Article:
Ulysses S. Grant’s greatest campaign technique utilized in the 1868 election was celebrity endorsements. Similar to Quintus Tullius Cicero’s advice to his brother Marcus about endorsements some 2000 years ago, where he writes that “one thing that can greatly help…is the backing of the nobility… you must diligently cultivate relationships with these men of privilege,” Grant was able to gain supporters through major endorsements by major political figures, who were seen as celebrities during the 1800’s. One of the most influential endorsements gained by Grant came from Richard Taylor, a former Confederate General and son of President Zachary Taylor, “President Grant was assured by all about him that he was the delight of the Radicals, greatest captain of the age, and savior of the nation’s life.” Taylor’s assessment of Grant is important because it illustrates the strength of Grant’s image to not only Northerners he had fought for, but also Southerners that he had fought against. Grant’s image as a war hero earned him the support of most Americans and added respect. Augustus Garland, a senator in both the U.S. and the Confederate States as well as the 11th governor of Arkansas and the Attorney General of the U.S. under Grover Cleveland, believed that Grant could “rescue us from destruction, and lay broad, deep, and permanent, the foundation for our own well being.” Garland’s endorsement is significant because his long history in the political world led to a large group of supporters following Grant, giving him additional votes and political allies. Another endorsement came from Ohio Congressman John A. Bingham, known as a framer for the Fourteenth Amendment and as a prosecutor in the impeachment trials of Andrew Johnson, who said that Grant “had never rested nor wearied in his pledge to secure to every citizen of the Republic, white and black, the full enjoyment of the rights guaranteed to him by the late amendments to the Constitution.” Bingham’s endorsement was important because of his popularity through his role in the impeachment of Andrew Johnson, who was strongly disliked by most citizens because of his unwillingness to punish Southerners following the Civil War, and his unwillingness to provide equal rights to the freedmen. Not all endorsements came from well known politicians, however. In fact, one of the most famous quotes from Grant supporters came from a former cavalry man after one of Grant’s speeches in Central Park, “He is the Country’s best hope in Peace, as he has been in War!” This saying became popular, especially with former soldiers, and was important because it illustrated the strong, positive feelings American citizens felt toward Grant. Overall, endorsements proved to be Grant’s strongest campaign strategy, especially because he didn’t put almost any effort into travelling around or campaigning for himself.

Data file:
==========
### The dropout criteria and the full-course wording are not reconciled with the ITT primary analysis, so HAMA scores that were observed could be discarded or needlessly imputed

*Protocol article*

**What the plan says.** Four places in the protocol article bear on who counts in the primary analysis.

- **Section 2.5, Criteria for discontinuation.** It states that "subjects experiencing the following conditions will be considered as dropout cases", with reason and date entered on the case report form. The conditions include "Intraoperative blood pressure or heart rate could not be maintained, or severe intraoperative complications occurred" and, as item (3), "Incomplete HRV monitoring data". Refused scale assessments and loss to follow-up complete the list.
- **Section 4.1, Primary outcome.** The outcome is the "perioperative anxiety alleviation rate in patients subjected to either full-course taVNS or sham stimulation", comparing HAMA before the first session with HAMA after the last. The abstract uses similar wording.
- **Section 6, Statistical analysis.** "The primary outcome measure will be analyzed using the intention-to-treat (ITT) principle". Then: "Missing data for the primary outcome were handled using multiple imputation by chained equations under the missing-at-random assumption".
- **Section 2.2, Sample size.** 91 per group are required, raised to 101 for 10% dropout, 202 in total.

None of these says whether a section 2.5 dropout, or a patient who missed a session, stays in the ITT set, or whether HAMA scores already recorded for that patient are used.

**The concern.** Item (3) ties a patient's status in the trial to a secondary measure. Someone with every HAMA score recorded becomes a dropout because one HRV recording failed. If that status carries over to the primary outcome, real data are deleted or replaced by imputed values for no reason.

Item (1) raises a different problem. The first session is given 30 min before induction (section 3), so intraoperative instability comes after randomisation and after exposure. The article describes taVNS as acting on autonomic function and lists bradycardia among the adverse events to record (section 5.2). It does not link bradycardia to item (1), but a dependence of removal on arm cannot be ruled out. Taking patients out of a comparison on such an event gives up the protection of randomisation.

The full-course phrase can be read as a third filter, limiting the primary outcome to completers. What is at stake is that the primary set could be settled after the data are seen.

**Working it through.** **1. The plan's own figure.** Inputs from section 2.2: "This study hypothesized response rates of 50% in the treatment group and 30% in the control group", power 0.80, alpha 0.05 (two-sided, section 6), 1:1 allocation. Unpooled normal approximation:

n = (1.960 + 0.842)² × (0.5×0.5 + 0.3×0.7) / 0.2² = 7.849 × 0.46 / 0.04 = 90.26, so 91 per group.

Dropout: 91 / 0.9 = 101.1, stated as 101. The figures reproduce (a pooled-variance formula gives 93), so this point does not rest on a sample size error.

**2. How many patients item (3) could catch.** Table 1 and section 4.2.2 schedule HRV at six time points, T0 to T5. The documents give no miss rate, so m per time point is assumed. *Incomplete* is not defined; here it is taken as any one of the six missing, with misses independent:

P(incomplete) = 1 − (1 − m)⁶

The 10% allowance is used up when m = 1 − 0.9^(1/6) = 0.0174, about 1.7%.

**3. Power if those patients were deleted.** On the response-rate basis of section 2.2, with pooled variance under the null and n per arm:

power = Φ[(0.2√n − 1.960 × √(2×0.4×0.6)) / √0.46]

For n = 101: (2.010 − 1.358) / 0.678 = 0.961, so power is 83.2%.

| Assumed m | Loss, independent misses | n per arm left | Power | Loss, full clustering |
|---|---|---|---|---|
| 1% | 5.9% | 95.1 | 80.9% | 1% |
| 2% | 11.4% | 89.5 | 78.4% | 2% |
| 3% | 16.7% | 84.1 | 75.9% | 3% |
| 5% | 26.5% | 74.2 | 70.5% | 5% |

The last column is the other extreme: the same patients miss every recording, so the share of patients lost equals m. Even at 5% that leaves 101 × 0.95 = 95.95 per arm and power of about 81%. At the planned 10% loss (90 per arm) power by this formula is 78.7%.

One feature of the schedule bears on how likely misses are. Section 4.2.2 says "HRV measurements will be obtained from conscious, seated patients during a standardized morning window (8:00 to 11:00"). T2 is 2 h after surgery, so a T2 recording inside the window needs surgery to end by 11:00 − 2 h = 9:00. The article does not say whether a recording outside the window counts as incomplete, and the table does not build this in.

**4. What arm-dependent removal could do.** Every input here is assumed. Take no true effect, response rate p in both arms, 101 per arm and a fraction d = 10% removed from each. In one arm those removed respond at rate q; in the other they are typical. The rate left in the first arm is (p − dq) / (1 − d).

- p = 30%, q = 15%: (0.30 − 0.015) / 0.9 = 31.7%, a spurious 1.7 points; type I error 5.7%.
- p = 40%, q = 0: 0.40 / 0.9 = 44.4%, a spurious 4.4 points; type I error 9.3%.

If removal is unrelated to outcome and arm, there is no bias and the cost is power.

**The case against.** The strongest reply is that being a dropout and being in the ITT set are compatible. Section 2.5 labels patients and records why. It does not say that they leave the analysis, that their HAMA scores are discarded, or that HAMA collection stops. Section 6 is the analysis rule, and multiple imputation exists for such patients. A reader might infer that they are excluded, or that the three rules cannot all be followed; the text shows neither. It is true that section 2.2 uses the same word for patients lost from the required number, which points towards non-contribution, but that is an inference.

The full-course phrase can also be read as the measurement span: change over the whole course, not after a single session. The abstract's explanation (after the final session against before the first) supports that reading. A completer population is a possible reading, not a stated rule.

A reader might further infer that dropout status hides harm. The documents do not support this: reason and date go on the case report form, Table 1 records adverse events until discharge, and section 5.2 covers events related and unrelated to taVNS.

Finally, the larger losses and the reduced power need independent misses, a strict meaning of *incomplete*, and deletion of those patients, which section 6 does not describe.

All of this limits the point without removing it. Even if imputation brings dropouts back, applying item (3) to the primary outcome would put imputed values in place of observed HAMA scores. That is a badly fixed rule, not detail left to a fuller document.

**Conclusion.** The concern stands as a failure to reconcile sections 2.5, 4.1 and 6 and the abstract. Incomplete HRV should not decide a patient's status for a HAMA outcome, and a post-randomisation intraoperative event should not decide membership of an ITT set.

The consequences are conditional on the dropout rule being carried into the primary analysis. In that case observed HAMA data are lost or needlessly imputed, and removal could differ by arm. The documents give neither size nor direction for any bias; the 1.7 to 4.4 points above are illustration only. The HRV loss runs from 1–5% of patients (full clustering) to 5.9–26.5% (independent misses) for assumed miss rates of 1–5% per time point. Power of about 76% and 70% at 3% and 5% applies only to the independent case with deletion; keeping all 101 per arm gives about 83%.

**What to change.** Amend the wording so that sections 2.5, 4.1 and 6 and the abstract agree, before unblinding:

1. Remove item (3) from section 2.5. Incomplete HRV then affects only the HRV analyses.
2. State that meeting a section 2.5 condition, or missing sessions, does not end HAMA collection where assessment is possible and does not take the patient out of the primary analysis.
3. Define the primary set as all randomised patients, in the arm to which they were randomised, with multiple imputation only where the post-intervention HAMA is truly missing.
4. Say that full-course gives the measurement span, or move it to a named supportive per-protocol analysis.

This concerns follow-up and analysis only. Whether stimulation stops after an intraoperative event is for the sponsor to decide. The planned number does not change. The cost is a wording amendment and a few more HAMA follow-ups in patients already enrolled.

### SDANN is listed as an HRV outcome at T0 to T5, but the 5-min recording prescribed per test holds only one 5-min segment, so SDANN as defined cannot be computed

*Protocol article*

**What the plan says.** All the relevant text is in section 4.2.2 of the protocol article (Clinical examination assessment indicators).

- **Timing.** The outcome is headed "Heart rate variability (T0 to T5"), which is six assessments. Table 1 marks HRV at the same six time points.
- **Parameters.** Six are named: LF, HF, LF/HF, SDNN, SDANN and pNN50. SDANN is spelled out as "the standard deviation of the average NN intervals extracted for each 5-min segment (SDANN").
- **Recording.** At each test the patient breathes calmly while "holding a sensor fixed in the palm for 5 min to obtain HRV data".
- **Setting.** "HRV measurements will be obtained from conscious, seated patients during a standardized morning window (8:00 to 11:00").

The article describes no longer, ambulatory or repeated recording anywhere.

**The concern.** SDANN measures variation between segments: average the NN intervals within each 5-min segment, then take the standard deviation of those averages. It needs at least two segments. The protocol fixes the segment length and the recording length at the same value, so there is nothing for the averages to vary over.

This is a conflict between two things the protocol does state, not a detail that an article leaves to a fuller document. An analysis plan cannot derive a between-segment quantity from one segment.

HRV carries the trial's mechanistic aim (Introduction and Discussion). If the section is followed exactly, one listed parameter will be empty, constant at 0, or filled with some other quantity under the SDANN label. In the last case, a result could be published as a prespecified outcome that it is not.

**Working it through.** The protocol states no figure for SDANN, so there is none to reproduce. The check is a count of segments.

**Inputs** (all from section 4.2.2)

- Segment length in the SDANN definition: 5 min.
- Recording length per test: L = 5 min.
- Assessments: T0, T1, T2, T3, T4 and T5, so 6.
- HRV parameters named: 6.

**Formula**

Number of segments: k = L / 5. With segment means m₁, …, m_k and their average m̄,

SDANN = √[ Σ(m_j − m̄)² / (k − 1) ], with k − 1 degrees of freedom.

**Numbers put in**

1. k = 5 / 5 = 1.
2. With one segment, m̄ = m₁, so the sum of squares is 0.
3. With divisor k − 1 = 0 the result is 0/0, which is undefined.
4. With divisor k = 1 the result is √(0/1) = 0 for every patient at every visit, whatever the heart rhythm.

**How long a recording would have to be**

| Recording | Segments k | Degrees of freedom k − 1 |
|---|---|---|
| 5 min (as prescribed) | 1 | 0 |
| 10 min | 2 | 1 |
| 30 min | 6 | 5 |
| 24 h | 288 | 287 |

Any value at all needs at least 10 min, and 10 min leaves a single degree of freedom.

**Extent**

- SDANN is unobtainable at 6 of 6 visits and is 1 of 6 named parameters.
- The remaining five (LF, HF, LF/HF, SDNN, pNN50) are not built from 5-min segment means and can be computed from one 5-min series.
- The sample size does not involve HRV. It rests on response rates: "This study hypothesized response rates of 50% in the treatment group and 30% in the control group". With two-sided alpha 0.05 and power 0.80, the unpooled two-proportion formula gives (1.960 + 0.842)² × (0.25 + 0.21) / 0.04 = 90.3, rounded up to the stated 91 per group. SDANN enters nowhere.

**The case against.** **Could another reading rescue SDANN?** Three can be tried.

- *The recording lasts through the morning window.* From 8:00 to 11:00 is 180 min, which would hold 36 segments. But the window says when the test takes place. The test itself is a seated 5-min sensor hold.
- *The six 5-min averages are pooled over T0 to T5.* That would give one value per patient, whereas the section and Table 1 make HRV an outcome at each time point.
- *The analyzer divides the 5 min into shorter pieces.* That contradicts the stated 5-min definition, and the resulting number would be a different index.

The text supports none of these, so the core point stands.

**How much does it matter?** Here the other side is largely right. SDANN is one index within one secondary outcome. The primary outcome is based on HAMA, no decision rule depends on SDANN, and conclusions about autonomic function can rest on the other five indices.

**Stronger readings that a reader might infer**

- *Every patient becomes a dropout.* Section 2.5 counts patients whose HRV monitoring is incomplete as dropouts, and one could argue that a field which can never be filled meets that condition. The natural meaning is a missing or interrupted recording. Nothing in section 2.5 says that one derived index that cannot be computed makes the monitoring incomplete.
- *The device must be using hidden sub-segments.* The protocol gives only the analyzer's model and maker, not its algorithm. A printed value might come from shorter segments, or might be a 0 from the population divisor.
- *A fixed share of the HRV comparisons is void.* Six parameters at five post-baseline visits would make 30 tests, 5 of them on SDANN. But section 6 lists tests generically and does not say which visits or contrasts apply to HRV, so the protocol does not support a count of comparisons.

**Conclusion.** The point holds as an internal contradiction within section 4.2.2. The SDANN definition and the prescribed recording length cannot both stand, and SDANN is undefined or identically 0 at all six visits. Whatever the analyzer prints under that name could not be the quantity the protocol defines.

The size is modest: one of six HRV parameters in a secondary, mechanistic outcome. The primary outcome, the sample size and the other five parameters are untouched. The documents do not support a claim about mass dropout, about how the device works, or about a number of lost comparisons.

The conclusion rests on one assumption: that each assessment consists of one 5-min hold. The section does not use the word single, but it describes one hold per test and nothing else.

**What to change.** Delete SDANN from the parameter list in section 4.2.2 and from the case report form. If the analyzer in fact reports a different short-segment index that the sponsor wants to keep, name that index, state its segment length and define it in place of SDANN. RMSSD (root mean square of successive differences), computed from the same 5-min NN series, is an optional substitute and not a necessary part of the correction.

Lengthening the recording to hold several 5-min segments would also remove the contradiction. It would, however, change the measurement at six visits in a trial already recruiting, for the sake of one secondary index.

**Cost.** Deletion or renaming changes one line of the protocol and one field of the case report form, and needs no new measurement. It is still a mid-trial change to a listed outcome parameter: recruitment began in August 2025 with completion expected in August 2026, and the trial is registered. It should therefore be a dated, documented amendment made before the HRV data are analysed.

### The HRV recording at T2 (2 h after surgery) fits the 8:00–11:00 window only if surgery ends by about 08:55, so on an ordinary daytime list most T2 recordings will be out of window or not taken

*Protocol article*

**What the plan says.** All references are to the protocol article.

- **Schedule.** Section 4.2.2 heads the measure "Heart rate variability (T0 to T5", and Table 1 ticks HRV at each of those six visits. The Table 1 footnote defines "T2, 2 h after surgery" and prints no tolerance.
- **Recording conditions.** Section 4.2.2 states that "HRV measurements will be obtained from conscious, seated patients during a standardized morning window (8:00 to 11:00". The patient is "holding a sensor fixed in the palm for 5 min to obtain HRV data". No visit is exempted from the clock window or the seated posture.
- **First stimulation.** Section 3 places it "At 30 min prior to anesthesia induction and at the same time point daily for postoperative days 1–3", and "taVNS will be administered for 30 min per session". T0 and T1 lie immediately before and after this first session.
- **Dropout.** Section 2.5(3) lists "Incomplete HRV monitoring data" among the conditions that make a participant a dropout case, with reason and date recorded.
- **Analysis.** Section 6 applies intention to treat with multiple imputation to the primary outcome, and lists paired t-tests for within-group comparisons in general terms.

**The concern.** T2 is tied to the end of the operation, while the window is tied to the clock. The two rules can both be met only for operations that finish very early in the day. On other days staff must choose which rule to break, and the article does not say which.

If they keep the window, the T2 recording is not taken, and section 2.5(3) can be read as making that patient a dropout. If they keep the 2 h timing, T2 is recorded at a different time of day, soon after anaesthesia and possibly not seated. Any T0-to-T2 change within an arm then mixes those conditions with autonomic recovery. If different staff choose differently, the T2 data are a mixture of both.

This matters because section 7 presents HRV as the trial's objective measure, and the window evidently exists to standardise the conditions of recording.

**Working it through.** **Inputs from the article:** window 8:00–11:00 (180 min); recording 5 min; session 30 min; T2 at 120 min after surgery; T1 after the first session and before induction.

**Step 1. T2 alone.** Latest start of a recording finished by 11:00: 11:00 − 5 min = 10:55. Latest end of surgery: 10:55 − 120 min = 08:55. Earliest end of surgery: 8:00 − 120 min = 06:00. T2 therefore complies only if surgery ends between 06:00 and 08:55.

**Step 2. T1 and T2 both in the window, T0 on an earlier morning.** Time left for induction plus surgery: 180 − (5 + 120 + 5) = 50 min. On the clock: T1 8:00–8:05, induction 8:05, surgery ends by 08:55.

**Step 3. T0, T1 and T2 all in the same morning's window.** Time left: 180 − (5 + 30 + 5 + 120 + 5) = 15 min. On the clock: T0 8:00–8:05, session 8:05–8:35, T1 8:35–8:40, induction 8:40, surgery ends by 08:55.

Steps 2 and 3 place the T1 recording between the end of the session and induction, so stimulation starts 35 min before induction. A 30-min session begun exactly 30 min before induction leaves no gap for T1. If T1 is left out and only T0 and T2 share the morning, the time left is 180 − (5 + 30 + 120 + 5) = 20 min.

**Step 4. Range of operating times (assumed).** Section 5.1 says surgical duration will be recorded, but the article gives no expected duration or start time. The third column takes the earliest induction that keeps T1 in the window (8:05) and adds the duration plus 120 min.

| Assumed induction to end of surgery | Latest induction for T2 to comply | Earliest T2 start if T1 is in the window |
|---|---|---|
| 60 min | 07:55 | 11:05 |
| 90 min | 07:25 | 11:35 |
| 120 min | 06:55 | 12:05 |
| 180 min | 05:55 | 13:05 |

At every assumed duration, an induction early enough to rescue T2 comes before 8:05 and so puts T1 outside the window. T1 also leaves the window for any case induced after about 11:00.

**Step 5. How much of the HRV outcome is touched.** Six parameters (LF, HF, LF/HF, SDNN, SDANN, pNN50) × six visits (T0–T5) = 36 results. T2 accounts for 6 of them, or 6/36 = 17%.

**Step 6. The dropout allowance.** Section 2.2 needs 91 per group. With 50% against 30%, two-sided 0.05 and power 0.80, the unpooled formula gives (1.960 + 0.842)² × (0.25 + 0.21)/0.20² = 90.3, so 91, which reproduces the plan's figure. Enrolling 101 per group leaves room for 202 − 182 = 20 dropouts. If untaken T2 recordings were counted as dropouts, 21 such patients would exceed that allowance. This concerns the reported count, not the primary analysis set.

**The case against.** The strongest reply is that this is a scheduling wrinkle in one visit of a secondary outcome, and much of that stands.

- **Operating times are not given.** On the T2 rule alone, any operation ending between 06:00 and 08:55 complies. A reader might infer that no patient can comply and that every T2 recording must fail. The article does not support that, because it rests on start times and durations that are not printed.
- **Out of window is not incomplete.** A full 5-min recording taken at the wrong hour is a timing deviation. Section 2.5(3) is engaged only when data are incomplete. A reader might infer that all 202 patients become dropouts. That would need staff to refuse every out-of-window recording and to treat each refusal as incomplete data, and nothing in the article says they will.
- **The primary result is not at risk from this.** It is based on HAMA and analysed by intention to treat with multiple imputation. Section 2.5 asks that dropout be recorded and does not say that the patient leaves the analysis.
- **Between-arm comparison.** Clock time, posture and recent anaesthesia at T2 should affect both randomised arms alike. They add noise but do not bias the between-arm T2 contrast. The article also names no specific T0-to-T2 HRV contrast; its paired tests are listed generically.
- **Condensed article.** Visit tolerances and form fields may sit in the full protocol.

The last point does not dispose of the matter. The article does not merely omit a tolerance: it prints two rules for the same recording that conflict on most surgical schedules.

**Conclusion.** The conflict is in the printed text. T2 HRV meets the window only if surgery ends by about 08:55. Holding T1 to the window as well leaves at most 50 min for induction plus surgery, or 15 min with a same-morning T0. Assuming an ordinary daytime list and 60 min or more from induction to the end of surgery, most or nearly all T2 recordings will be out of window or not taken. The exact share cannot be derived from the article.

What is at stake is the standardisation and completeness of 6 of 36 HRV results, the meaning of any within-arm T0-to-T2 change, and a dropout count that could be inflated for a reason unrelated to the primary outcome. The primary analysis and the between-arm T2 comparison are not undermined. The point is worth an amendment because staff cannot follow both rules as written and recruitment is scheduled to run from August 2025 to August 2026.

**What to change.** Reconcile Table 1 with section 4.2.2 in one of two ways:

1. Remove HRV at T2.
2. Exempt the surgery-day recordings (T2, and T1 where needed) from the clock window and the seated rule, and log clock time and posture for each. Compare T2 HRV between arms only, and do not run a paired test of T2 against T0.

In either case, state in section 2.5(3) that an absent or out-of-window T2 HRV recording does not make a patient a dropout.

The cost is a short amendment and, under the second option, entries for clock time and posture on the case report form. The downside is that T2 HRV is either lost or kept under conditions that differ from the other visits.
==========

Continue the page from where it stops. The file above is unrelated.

While Grant benefitted greatly from endorsements, the thing that made his most attractive to the American Citizens was his personality. Grant’s quiet, contemplative nature connected him to the people. Grant’s image as a war hero reassured the citizens of his leadership skills and heightened their respect, but his everyman personality made him appear as normal and likeable. Americans needed someone they could trust to lead them through Reconstruction, not just any politician, and they knew it: “A majority of American voters in 1868 wanted someone above politics who would restore order. Grant was that man.” Even though Grant was extremely popular with the public, he only narrowly beat Democrat Horatio Seymour, with 52.7 percent of the vote. Seymour campaigned more for himself, which helped him against Grant, but was not enough to fight Grant’s public image, getting only 47.3 percent of the vote.
Ulysses S. Grant and Schuyler Colfax on a campaign poster. Showing the emphasis on Grant’s war hero image by labeling him as “Gen.” and using his initials coincidentally to connect him to the U.S.
Ulysses S. Grant and Schuyler Colfax on their campaign poster.
Ulysses S. Grant over the Republic Platform.
The Atlanta Constitution. “South Carolina.” December 14, 1871
The Atlanta Constitution. “South Under Radical Rule.” July 26, 1870.
Bunting, Josiah, III. Ulysses S. Grant. New York, NY: Times Books, 2004.
McFeely, William S. Grant: A Biography. New York: W. W. Norton & Company, 1981.
Perret, Geoffrey. Ulysses S. Grant: Soldier and President. New York: Random House, 1997.
Waugh, Joan. U.S. Grant: American Hero, American Myth. Chapel Hill, NC: University of North Carolina Press, 2009.
Whitson, James R. “1868.” President Elect. Accessed October 8, 2012. http://presidentelect.org/.html.